Winner: Greece gets this one.

Cyprus or Greece for history

The Parthenon
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Experts think Cyprus has been inhabited for something like 12,000 years! However, the most iconic relics date from around the 4th century BC and run right the way up through the Middle Ages. Chief among them has to be the Tombs of the Kings in Paphos – ancient burial grounds for high officials – and the ruined city of Kourion near Limassol – a symphony of Roman ruins. Carrying through the medieval ages, you’ll want to check out the Venetian castle in Famagusta and the old center of Nicosia, which is a maze of carevansai and markets from over 800 years back.

Greece, though, is one of the most historic lands on the planet. Just take Athens, where ancient treasures loom up from the traffic clogged lanes. That’s the home of the iconic Parthenon, the Acropolis, and some of the richest archaeology museums known to mankind. Backing that up are the moving religious sanctuaries at Delphi, at Epidaurus, at Delos near Mykonos. You also get Venetian harbors in Chania, Crete, great templar castles in Rhodes, and mystical Orthodox monasteries in Meteora and Mount Athos.

Winner: It has to be Greece.

Cyprus or Greece for food

Local Greek food
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Prep the taste buds, folks – both these destinations are doozies for foodies. Let’s start with Greece, where the iconic mezze platters start with creamy tzatziki dips and filled vine leaves and end with meaty souvlaki kebabs. This is also the country of moussaka, a rich souffle-style pie with eggplant, and gyros, a street-food pita packed with veg and ground meat. Restaurants in Greece are legendary. They’re known locally as tavernas and are real joys to eat at. Choose one somewhere by the lapping Aegean Sea and settle in for long – like, uber-long – lunches that go all afternoon.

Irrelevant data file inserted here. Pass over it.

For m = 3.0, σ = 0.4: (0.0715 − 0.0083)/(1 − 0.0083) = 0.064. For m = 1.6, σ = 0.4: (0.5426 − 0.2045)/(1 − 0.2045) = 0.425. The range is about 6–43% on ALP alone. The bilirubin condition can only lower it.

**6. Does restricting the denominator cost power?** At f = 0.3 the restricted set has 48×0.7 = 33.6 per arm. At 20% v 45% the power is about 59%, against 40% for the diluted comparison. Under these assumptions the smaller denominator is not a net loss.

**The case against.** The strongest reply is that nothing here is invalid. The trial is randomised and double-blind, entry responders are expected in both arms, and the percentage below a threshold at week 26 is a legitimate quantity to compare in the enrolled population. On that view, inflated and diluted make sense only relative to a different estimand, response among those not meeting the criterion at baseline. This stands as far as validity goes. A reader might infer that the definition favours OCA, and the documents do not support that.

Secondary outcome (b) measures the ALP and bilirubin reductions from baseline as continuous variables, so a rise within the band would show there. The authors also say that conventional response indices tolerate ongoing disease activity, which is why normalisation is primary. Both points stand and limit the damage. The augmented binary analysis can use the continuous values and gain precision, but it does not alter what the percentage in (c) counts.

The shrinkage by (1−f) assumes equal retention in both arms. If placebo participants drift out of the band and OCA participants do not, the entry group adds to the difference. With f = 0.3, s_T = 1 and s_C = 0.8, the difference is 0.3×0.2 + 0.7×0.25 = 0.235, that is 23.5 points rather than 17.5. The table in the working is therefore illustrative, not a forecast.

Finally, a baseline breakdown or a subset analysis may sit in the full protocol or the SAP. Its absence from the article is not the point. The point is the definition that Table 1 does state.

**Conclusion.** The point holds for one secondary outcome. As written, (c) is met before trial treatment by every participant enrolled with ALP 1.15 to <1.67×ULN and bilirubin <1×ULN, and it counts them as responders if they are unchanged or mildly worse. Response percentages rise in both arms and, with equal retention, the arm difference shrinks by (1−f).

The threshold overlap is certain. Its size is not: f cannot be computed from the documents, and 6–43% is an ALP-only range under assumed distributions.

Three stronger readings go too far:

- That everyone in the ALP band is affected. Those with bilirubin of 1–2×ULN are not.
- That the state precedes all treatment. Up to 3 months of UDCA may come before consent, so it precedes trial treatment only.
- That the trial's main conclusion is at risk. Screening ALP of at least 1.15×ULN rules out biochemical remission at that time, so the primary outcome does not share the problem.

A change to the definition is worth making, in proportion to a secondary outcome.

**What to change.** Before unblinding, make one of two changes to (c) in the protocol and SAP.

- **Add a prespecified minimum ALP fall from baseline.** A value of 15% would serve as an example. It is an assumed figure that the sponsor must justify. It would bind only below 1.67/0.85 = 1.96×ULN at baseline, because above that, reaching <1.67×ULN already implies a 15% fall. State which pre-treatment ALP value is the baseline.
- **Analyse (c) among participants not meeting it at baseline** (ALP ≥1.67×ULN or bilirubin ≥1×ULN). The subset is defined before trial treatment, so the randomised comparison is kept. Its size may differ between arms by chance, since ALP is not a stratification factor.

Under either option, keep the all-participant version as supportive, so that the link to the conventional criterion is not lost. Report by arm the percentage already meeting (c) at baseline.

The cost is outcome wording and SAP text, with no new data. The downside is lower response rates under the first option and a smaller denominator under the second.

Cyprus also has its own style of tavernas, and there are lots of similarities in the food here thanks to the influence of the Mediterranean kitchen. You still get olive-oil topped Greek salads made with tomatoes and onions. You still get souvlakia meat kebabs cooked over coals, and stifado rabbit stew. But there’s one ingredient that Cyprus can claim as its own: Haloumi. Yep, that chewy cheese is made right here on the island and tastes fantastic when fresh.

Winner: It has to be a draw. Both these places are wonderful for foodies.

Cyprus or Greece for nightlife

Sunset bar in Mykonos
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Nightlife chasers don’t have to worry when it comes down to Cyprus or Greece. Both these countries have somewhere for those all-night summer parties, but it does help to know where, exactly. In Cyprus, the main hedonism hub is the resort Ayia Napa out east. It’s established itself as an EDM and DJ mecca a la Ibiza. Massive mega clubs draw in big names (and relatively big entry fees) from May to August and then the crowds move to the beaches to cure the hangover by day. Paphos also has some nightlife in its Kato area thanks to a dedicated strip.

Greece has nightlife destinations scattered all over its Aegean and Ionian archipelagos, not to mention some major places on the mainland. Special mention should be made of the cities of Athens and Thessaloniki. Go to those to find locally driven, student-fueled nightlife. More classically tourist nightlife is on offer on the islands. Mykonos is known for its A-lister clubs and LGBTQ+ venues. Malia is for the 18-30s crowd. There’s Faliraki for wild summertime blowouts in Rhodes. There’s Kavos in Corfu, which is wild from spring onwards.